18 That day Gad came to David and said to him, ‘Go up and erect an altar to the Lord on the threshing-floor of Araunah the Jebusite.’ 19 Following Gad’s instructions, David went up, as the Lord had commanded. 20 When Araunah looked down, he saw the king and his servants coming towards him; and Araunah went out and prostrated himself before the king with his face to the ground. 21 Araunah said, ‘Why has my lord the king come to his servant?’ David said, ‘To buy the threshing-floor from you in order to build an altar to the Lord, so that the plague may be averted from the people.’ 22 Then Araunah said to David, ‘Let my lord the king take and offer up what seems good to him; here are the oxen for the burnt-offering, and the threshing-sledges and the yokes of the oxen for the wood. 23 All this, O king, Araunah gives to the king.’ And Araunah said to the king, ‘May the Lord your God respond favourably to you.’

24 But the king said to Araunah, ‘No, but I will buy them from you for a price; I will not offer burnt-offerings to the Lord my God that cost me nothing.’ So David bought the threshing-floor and the oxen for fifty shekels of silver. 25 David built there an altar to the Lord, and offered burnt-offerings and offerings of well-being. So the Lord answered his supplication for the land, and the plague was averted from Israel.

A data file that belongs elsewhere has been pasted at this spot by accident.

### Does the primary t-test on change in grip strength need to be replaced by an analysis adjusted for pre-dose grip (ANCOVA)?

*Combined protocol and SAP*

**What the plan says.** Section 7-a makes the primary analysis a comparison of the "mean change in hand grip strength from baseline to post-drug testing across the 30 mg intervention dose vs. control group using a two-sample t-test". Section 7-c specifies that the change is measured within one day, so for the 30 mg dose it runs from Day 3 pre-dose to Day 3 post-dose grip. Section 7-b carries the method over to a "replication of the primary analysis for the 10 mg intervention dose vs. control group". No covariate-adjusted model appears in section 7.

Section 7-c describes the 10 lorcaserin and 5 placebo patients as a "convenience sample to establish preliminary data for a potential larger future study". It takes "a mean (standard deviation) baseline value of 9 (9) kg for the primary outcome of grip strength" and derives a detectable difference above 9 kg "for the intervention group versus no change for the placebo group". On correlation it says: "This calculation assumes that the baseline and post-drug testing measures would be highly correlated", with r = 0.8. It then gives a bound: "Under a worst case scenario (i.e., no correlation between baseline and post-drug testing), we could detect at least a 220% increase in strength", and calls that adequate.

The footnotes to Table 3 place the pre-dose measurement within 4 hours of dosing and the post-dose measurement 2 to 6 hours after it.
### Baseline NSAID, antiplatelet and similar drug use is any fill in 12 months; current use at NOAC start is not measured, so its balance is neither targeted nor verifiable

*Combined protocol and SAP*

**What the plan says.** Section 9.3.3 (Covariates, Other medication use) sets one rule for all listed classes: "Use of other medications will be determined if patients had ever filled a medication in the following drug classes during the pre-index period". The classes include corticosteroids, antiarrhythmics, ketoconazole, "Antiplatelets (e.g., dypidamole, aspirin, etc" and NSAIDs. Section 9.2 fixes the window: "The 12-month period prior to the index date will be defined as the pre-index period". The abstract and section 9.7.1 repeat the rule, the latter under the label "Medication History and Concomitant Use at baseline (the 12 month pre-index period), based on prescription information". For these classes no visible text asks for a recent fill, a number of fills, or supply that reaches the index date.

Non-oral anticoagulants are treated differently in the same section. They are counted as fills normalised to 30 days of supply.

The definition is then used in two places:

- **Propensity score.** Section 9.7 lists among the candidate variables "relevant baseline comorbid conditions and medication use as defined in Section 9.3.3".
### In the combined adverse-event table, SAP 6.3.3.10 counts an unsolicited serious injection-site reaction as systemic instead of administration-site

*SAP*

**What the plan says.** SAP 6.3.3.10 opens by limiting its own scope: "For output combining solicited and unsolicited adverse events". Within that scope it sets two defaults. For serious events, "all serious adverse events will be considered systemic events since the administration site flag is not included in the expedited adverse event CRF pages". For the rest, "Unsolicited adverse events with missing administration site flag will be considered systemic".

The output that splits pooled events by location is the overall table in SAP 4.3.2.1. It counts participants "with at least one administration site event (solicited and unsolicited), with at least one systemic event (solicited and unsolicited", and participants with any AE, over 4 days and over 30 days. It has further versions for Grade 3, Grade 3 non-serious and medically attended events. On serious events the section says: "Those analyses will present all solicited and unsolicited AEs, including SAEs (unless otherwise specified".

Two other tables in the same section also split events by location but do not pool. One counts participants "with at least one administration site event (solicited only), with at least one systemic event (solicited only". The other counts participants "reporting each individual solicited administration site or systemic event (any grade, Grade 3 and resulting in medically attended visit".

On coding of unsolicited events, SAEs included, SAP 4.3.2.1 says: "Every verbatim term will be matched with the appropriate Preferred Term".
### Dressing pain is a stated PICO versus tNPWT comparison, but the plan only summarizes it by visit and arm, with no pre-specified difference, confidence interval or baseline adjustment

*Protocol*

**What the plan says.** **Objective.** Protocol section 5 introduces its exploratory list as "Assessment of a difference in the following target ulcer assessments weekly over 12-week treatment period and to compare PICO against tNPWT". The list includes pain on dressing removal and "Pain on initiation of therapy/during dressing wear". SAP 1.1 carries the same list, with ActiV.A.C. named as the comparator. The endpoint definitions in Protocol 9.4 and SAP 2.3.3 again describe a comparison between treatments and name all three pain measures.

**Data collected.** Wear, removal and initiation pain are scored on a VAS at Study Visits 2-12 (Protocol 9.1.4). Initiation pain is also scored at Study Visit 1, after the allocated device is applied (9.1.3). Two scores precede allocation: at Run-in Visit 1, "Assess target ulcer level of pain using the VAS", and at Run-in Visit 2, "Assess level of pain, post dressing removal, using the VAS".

Footnotes:

  1. 2 Samuel 24:2 1 Chr 21.2 Gk: Heb to Joab the commander of the army
  2. 2 Samuel 24:5 Gk Mss: Heb encamped in Aroer south of
  3. 2 Samuel 24:6 Gk: Heb to the land of Tahtim-hodshi
  4. 2 Samuel 24:6 Cn Compare Gk: Heb they came to Dan-jaan and
  5. 2 Samuel 24:12 Or hold over
  6. 2 Samuel 24:13 1 Chr 21.12 Gk: Heb seven
New Revised Standard Version, Anglicised (NRSVA)

New Revised Standard Version Bible: Anglicised Edition, copyright © 1989, 1995 the Division of Christian Education of the National Council of the Churches of Christ in the United States of America. Used by permission. All rights reserved.

2 Samuel 24 New International Version (NIV)

David Enrolls the Fighting Men

24 Again the anger of the Lord burned against Israel, and he incited David against them, saying, “Go and take a census of Israel and Judah.”

So the king said to Joab and the army commanders[a] with him, “Go throughout the tribes of Israel from Dan to Beersheba and enroll the fighting men, so that I may know how many there are.”

But Joab replied to the king, “May the Lord your God multiply the troops a hundred times over, and may the eyes of my lord the king see it. But why does my lord the king want to do such a thing?”

The king’s word, however, overruled Joab and the army commanders; so they left the presence of the king to enroll the fighting men of Israel.

After crossing the Jordan, they camped near Aroer, south of the town in the gorge, and then went through Gad and on to Jazer. They went to Gilead and the region of Tahtim Hodshi, and on to Dan Jaan and around toward Sidon. Then they went toward the fortress of Tyre and all the towns of the Hivites and Canaanites. Finally, they went on to Beersheba in the Negev of Judah.

After they had gone through the entire land, they came back to Jerusalem at the end of nine months and twenty days.

Joab reported the number of the fighting men to the king: In Israel there were eight hundred thousand able-bodied men who could handle a sword, and in Judah five hundred thousand.